The International Monetary Fund (IMF) team led by Jacques Bouhga-Hagbe has concluded its 2014 Article IV Consultation on Belize. The team arrived in the jewel on April 28 and held its consultations up to May 9th. The report shows that the Belizean economy is estimated to have grown by only 0.7 percent in 2013 mainly because of continued decline in oil production and weak agricultural output, especially sugarcane and citrus.
Inflation eased to 0.5 percent from 1.3 percent a year ago, as commodity price pressures abated. Private sector credit grew by 3.8 percent (y/y) in March 2014. While declining, Non-Performing Loans remained high at 17.6 percent of total loans at the end of 2013 while the banking system’s capital buffers improved and weaknesses in the system are being addressed.
The external current account deficit widened to 4.5 percent of GDP up from 1.2 percent in 2012, as exports of oil and agricultural products fell sharply, while imports of fuel and electricity picked up. Nonetheless, the report shows that international reserves improved to 4.3 months of imports (up from 3.3 months at end-2012) owing mainly to PetroCaribe financing and private capital inflows.
The primary fiscal surplus for2013/14 is estimated to have fallen to 1 percent of GDP, from 1.4 percent of GDP in 2012/13. The IMF announced that Revenue collection was better than budgeted, as robust tax revenues more than offset the decline in non-tax revenues. However, substantial increases in wages and salaries, transfers and interest payments drove up current expenditure. Capital expenditures were also higher than budgeted because of the need to rebuild the infrastructure that was badly damaged by rain.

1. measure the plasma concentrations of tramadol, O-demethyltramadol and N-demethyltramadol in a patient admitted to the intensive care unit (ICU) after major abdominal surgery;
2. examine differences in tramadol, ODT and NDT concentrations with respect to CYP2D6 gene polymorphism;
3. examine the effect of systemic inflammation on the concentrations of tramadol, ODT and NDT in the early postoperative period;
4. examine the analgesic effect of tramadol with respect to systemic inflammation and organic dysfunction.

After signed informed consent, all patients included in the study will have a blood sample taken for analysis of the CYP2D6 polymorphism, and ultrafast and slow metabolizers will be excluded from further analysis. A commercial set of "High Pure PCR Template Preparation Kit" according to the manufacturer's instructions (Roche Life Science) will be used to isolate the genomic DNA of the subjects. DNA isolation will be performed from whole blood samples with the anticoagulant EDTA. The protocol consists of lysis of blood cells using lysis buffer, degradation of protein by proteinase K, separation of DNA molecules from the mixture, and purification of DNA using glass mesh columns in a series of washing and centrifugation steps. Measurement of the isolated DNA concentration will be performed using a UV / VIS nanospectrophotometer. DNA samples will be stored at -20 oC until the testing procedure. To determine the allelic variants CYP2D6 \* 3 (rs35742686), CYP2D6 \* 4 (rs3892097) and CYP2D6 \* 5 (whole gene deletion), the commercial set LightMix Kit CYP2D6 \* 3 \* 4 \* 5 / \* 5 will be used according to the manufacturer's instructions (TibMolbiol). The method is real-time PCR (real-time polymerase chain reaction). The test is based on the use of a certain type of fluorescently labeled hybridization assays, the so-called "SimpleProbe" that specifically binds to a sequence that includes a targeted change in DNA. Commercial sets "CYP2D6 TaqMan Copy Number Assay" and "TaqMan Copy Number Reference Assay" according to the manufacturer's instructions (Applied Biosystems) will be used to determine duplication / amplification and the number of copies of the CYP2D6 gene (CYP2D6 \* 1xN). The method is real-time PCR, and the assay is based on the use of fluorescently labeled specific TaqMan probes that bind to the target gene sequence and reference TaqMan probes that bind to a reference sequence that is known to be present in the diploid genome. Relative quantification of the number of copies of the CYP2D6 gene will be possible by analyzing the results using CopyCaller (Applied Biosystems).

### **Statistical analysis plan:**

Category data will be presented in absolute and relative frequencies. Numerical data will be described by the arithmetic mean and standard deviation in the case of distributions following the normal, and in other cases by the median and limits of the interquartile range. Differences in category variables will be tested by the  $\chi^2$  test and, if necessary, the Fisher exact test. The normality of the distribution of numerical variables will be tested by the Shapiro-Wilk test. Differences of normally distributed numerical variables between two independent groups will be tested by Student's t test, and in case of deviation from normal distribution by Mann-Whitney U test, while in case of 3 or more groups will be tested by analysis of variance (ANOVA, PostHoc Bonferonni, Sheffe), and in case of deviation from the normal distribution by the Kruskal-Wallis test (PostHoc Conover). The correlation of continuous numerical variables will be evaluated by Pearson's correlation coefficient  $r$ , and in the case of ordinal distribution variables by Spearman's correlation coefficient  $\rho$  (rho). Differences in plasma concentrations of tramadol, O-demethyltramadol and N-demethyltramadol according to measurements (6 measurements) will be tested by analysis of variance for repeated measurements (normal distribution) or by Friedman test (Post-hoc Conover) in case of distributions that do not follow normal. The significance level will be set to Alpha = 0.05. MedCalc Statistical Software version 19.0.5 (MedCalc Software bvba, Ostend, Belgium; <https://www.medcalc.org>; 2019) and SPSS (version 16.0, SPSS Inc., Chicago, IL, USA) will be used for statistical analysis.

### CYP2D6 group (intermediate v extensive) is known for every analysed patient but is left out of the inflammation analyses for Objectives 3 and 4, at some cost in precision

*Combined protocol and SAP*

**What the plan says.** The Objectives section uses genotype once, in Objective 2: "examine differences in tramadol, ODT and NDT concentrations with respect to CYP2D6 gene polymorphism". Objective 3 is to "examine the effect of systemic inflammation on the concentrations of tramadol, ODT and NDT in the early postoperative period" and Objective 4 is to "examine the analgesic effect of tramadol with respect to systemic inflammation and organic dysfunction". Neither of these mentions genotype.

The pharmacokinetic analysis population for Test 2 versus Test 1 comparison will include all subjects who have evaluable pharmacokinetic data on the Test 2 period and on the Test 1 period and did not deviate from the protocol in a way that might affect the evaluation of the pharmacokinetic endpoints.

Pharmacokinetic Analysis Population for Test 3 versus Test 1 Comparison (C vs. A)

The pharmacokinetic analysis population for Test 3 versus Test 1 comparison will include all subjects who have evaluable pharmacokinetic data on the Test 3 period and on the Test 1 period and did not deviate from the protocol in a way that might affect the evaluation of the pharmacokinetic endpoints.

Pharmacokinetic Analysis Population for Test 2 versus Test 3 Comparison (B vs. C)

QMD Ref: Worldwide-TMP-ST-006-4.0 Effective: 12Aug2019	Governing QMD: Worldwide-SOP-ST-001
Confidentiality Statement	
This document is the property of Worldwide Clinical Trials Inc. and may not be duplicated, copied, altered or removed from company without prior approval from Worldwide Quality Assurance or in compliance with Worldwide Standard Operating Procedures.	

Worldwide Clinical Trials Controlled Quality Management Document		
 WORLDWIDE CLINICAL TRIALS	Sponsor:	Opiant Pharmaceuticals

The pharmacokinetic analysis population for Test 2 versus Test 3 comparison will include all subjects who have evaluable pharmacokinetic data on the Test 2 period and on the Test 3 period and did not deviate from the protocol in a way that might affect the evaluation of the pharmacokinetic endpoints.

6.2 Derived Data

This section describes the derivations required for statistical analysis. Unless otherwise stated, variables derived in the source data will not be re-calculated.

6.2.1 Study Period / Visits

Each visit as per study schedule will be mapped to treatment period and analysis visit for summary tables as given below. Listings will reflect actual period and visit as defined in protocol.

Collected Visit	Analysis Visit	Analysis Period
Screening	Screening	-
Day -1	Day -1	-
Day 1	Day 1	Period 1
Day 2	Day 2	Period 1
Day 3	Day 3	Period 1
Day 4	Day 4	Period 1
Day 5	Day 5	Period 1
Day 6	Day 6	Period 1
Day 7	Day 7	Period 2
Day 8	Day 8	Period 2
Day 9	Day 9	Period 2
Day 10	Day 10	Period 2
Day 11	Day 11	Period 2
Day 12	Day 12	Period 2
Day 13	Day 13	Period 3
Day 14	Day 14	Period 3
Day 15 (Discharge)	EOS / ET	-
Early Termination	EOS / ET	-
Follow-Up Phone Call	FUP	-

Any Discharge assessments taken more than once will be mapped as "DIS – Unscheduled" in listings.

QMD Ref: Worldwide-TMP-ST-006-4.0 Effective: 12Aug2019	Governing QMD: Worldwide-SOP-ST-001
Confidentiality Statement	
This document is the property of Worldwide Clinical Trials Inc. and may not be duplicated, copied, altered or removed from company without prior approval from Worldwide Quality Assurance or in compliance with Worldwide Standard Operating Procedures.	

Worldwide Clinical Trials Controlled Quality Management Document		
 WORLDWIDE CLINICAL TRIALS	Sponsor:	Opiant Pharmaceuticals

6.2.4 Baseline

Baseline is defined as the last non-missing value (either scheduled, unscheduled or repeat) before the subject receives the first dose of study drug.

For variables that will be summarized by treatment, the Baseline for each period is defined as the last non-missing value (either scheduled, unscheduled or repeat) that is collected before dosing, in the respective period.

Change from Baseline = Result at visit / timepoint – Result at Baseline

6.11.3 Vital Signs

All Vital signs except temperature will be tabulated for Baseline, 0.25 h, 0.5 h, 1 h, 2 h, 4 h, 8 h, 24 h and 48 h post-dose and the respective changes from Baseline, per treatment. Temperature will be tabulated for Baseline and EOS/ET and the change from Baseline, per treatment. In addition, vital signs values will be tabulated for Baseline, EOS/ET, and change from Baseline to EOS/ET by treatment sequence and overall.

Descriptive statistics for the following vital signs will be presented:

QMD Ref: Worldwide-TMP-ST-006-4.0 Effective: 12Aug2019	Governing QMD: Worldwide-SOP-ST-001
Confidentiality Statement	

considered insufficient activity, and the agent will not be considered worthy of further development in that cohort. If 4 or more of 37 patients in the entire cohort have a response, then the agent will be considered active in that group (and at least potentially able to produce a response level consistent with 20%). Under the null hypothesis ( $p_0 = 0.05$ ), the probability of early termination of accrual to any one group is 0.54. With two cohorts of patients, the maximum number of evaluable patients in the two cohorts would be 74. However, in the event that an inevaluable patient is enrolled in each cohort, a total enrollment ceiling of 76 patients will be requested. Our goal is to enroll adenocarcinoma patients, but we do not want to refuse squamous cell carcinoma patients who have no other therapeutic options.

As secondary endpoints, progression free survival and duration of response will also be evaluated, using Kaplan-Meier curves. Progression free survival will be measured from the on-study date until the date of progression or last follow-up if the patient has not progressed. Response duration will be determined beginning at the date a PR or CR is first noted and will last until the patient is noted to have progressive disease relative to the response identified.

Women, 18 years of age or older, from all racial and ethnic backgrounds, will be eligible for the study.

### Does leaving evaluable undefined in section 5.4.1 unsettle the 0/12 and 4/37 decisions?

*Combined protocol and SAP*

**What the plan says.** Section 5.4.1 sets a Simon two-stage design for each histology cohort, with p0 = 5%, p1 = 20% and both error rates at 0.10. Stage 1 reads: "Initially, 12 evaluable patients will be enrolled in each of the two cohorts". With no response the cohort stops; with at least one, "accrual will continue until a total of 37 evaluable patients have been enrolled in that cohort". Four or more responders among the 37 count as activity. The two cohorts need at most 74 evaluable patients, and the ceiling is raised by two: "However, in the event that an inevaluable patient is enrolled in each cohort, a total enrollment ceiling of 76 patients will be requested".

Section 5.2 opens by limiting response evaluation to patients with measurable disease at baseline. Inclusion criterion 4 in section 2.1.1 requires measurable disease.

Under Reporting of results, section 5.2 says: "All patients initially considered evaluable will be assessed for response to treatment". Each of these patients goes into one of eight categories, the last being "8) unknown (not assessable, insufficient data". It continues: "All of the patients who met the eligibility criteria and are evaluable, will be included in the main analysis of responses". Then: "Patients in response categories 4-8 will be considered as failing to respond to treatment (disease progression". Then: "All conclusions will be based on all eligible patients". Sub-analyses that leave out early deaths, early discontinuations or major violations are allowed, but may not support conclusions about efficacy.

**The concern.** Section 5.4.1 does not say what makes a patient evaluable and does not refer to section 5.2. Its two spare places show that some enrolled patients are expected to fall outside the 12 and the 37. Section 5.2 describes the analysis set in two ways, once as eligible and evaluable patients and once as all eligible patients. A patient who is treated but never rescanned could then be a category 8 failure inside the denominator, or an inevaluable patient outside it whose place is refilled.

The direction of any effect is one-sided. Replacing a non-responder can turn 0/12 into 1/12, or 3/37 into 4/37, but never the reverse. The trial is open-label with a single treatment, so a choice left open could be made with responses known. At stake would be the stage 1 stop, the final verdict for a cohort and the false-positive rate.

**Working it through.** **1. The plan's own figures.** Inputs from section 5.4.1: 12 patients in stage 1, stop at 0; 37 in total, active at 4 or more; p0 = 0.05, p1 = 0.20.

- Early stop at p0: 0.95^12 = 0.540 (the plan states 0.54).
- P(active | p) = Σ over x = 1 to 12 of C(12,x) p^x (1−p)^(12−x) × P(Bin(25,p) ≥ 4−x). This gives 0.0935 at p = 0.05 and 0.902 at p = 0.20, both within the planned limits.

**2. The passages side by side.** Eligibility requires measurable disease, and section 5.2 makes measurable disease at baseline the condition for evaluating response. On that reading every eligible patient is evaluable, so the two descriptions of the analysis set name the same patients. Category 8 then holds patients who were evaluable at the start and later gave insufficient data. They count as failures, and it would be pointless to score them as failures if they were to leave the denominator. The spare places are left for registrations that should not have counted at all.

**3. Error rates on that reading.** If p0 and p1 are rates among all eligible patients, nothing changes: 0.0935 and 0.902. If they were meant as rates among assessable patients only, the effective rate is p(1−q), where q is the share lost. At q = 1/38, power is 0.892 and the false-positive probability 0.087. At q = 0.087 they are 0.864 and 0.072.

GDP growth is expected to hover around 2.5 percent a year as declining oil production would be offset by higher output of other commodity exports, tourism and construction. Inflation is projected to remain low owing to the exchange rate peg and subdued inflation in trading partners. The report also indicates that authorities’ medium-term policy plans would maintain the primary surplus around 1 percent of GDP, as in 2013, which could lead to significant increases in public debt as a share of GDP, especially if a court decision calls for the payment of compensation to the former owners of the recently nationalized companies.
During its visit, the IMF team met with Prime Minister Dean Barrow, Financial Secretary Joseph Waight, Central Bank Governor Glenford Ysaguirre, other government and central bank officials, representatives of the private sector, labor unions and members of the opposition.
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